Lab technique may help repair damages from degenerative disc disease

Oct 13 2011
Scientists at McGill University have developed a technique that may lead to new treatments for degenerative disc disease. The system creates a model on which researchers can experiment as they look for a way to rejuvenate damaged discs.

In between the vertebrae that protect the spinal cord are gel-filled cushions called discs, which help stabilize the movement of the spine. Degenerative disc disease occurs when these discs are damaged as a result of injury, disease or age-related degradation. These structures can bulge out or rupture and put pressure on the surrounding nerves, which may lead to back pain that can radiate to other parts of the body. Over time, discs can also become thin and rigid, making movement more difficult and painful. Habits such as smoking can accelerate this aging process for discs.

The progression of degenerative disc disease can slow down with the help of physical therapy to adjust one's movement and strengthen the muscles. There are also conservative treatments that can help deal with the pain, including acupuncture, massage therapy and medication.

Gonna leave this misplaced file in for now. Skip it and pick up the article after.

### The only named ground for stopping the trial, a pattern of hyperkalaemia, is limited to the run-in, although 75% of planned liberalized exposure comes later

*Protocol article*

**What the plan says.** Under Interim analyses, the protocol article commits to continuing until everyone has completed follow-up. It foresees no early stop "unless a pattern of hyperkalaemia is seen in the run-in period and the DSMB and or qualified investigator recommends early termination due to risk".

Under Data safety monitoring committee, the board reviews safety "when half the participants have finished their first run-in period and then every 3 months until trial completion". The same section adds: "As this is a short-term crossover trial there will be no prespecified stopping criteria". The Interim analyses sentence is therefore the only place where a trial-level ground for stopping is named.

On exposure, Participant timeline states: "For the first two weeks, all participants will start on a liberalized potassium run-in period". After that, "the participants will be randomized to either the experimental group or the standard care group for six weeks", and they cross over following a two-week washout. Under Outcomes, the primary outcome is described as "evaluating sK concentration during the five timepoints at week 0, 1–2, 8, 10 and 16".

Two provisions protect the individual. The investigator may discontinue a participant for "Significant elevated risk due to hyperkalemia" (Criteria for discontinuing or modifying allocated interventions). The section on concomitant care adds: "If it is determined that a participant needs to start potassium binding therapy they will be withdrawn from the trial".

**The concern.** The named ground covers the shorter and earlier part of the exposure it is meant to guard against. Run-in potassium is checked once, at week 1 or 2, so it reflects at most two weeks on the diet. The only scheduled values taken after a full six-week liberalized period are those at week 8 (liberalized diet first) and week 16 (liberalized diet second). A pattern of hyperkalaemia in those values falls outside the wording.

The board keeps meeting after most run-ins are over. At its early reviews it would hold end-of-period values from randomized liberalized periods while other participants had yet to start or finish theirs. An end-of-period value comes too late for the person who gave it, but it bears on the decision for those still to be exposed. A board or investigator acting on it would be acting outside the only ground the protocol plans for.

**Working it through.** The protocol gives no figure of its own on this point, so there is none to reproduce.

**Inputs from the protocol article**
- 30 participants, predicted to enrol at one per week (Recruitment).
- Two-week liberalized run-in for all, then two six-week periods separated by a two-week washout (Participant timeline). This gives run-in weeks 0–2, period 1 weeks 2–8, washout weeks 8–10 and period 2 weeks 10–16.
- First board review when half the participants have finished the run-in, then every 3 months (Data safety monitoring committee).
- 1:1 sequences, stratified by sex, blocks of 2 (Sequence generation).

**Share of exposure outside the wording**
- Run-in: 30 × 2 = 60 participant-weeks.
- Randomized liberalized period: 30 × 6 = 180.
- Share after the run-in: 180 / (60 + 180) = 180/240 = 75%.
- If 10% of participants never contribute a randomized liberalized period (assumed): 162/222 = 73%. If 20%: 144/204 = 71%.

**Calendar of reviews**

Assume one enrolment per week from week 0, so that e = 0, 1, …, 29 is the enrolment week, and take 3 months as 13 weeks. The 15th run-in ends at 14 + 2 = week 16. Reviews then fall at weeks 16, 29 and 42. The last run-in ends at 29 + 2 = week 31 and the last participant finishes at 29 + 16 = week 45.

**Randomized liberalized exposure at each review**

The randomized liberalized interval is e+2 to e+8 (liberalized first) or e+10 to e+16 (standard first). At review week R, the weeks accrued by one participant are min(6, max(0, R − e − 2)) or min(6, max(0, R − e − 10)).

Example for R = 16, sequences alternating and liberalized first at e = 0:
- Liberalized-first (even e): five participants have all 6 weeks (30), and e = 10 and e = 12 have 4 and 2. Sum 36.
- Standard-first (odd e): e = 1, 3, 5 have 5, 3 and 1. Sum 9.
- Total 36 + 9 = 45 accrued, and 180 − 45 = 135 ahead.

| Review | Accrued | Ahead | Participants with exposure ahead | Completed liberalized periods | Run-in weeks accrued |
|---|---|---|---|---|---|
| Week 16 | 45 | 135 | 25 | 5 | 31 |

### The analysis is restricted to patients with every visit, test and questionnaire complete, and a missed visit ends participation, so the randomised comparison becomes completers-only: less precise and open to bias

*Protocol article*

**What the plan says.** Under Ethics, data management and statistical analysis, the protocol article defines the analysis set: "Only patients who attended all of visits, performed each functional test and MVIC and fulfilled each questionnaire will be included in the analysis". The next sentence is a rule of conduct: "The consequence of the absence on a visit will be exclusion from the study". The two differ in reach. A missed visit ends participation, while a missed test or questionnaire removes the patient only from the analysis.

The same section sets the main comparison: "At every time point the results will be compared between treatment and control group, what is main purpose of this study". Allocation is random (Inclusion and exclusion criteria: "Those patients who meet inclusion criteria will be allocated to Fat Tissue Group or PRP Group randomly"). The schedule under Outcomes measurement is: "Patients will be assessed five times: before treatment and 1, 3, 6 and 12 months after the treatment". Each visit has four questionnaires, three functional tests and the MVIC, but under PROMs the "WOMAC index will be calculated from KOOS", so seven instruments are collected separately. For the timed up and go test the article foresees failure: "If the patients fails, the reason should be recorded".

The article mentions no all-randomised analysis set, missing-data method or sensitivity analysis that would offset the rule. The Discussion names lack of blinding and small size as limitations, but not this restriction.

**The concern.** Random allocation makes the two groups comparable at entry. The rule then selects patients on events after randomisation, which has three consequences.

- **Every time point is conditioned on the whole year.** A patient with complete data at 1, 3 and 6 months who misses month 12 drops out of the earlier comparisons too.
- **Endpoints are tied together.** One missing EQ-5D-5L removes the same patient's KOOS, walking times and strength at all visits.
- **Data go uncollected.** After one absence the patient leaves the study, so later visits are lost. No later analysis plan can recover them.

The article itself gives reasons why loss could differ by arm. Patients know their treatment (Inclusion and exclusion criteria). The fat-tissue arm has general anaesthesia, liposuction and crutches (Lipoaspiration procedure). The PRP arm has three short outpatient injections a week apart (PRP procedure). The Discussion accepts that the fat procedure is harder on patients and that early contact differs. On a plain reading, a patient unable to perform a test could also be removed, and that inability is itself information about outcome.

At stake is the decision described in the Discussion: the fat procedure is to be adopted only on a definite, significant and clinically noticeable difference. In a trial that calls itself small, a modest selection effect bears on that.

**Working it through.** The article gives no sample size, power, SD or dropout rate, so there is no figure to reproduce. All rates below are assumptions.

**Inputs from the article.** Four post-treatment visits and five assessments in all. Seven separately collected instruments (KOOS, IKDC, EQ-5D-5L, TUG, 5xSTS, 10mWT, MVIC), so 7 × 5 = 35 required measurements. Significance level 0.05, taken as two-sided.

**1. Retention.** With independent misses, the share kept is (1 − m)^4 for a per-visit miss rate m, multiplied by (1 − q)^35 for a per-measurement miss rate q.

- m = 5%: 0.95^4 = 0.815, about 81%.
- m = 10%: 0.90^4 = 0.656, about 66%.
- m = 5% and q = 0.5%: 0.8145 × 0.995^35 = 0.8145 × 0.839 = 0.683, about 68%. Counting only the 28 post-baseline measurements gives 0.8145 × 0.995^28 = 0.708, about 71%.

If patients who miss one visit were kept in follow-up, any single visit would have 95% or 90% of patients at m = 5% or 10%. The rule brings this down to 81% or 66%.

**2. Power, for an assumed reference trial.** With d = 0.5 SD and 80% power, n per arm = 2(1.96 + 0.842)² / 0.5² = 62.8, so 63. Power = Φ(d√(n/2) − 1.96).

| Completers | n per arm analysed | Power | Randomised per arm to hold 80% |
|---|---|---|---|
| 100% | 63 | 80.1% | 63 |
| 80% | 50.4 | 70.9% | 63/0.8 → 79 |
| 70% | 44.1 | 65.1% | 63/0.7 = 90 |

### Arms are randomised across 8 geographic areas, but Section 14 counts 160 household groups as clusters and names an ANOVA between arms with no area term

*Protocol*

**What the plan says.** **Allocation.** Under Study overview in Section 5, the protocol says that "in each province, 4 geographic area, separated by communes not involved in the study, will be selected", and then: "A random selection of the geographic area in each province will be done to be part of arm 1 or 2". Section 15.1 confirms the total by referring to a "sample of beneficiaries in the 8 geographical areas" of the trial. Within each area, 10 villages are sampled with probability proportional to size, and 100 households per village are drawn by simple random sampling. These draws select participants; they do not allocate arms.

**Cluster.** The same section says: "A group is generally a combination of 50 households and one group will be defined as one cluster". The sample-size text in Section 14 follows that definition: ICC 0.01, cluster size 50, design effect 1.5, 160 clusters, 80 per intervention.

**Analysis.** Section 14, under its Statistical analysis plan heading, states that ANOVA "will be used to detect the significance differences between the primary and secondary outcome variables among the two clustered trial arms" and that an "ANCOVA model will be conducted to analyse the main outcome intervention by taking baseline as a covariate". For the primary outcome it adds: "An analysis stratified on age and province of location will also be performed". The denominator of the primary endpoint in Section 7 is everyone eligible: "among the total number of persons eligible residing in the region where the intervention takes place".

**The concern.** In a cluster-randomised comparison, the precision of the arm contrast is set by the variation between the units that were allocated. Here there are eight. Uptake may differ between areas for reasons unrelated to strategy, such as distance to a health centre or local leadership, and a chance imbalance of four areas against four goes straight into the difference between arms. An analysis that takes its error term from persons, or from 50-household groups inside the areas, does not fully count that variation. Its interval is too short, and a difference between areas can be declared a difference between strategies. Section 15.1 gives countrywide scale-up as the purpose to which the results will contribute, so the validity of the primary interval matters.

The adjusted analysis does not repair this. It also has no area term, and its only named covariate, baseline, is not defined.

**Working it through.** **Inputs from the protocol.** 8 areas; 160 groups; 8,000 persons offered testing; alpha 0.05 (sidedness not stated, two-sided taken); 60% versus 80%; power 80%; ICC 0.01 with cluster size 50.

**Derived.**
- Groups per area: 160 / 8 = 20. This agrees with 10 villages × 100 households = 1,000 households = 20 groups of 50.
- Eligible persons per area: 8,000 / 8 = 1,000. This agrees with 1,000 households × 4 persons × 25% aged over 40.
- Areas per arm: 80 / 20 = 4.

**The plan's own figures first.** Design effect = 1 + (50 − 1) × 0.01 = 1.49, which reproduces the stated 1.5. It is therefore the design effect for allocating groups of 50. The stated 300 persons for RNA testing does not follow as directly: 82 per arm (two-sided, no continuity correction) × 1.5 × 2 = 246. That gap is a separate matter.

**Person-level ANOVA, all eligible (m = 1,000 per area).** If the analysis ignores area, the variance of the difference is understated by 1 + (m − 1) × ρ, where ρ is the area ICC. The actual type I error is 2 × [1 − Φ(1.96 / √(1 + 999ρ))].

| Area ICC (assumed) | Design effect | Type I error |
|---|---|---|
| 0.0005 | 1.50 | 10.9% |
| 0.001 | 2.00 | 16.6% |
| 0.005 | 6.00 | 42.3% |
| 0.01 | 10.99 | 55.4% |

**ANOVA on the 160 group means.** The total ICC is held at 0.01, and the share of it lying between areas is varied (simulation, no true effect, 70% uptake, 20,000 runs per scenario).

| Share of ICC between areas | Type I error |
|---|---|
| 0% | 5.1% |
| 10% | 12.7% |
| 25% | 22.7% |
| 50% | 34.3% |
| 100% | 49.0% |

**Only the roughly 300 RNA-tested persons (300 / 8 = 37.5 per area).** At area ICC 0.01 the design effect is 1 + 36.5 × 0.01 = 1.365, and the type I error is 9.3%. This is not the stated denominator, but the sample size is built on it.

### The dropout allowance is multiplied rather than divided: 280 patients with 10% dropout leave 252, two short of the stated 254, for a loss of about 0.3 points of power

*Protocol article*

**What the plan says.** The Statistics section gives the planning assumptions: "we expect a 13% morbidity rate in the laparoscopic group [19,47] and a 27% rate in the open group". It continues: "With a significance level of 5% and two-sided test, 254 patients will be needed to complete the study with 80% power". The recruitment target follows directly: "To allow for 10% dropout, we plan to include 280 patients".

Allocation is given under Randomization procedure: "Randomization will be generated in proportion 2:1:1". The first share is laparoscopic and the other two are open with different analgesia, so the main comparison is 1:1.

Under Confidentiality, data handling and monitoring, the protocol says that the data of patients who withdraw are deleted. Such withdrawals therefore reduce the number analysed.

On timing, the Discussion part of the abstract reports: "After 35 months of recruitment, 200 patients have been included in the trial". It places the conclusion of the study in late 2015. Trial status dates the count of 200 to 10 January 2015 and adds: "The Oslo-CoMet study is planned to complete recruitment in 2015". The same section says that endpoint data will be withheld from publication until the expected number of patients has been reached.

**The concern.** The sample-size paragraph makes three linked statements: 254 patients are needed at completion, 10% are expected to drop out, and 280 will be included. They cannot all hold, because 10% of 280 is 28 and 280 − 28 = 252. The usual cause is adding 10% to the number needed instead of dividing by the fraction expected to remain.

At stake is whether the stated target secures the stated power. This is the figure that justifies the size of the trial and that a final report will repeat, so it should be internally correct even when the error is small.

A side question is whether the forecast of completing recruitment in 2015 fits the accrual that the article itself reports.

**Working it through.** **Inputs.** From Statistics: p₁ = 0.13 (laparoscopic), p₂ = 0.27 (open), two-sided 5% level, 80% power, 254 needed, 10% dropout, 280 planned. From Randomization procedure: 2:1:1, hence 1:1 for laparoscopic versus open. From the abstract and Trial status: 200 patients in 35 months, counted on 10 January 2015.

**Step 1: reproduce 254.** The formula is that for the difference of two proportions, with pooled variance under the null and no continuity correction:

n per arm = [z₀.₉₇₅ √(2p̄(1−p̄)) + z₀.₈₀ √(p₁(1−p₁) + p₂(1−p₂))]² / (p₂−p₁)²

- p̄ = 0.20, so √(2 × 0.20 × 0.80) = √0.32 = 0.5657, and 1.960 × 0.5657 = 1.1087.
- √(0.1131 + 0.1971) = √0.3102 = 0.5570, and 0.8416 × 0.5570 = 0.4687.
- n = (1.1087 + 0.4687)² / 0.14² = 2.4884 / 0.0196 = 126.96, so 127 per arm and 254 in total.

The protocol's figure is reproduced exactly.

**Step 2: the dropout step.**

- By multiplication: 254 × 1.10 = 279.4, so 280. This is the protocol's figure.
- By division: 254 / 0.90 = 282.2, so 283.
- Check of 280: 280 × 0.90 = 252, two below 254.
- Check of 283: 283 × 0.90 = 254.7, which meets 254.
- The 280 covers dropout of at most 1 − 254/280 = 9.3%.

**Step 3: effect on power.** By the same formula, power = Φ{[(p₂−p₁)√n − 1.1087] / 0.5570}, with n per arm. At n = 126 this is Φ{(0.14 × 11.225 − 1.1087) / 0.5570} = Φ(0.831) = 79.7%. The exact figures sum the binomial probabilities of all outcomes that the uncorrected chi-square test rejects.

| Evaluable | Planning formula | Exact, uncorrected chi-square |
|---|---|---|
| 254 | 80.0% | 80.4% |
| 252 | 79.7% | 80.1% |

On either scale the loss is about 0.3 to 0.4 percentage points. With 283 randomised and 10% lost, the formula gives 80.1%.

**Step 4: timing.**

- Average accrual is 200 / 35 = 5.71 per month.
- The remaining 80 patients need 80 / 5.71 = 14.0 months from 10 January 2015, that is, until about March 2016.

However, there are some instances when back pain is so great that surgery is needed. A discectomy removes part or all of a herniated disc in order to take pressure off the surrounding nerves. This kind of procedure is sometimes followed by spinal fusion, which stabilizes the spine by connecting the two vertebrae on either side of the excised disc. Fusion can be done with the help of a bone graft, taken from another part of the patient's body or a donor cadaver, as well as certain bone proteins or special cages made from rods and screws.

There is no real way to cure degenerative disc disease. However, researchers at McGill University believe they may actually be able to reverse the early stages of this condition. The team of scientists experimented on human discs they isolated for their research by placing them in a special culture dish that allowed the disc to stay alive for weeks.

A system like this opens the door for scientists to study new treatments for degenerative disc disease by giving them a live model to work with, as published in the Oct. 15 issue of Spine.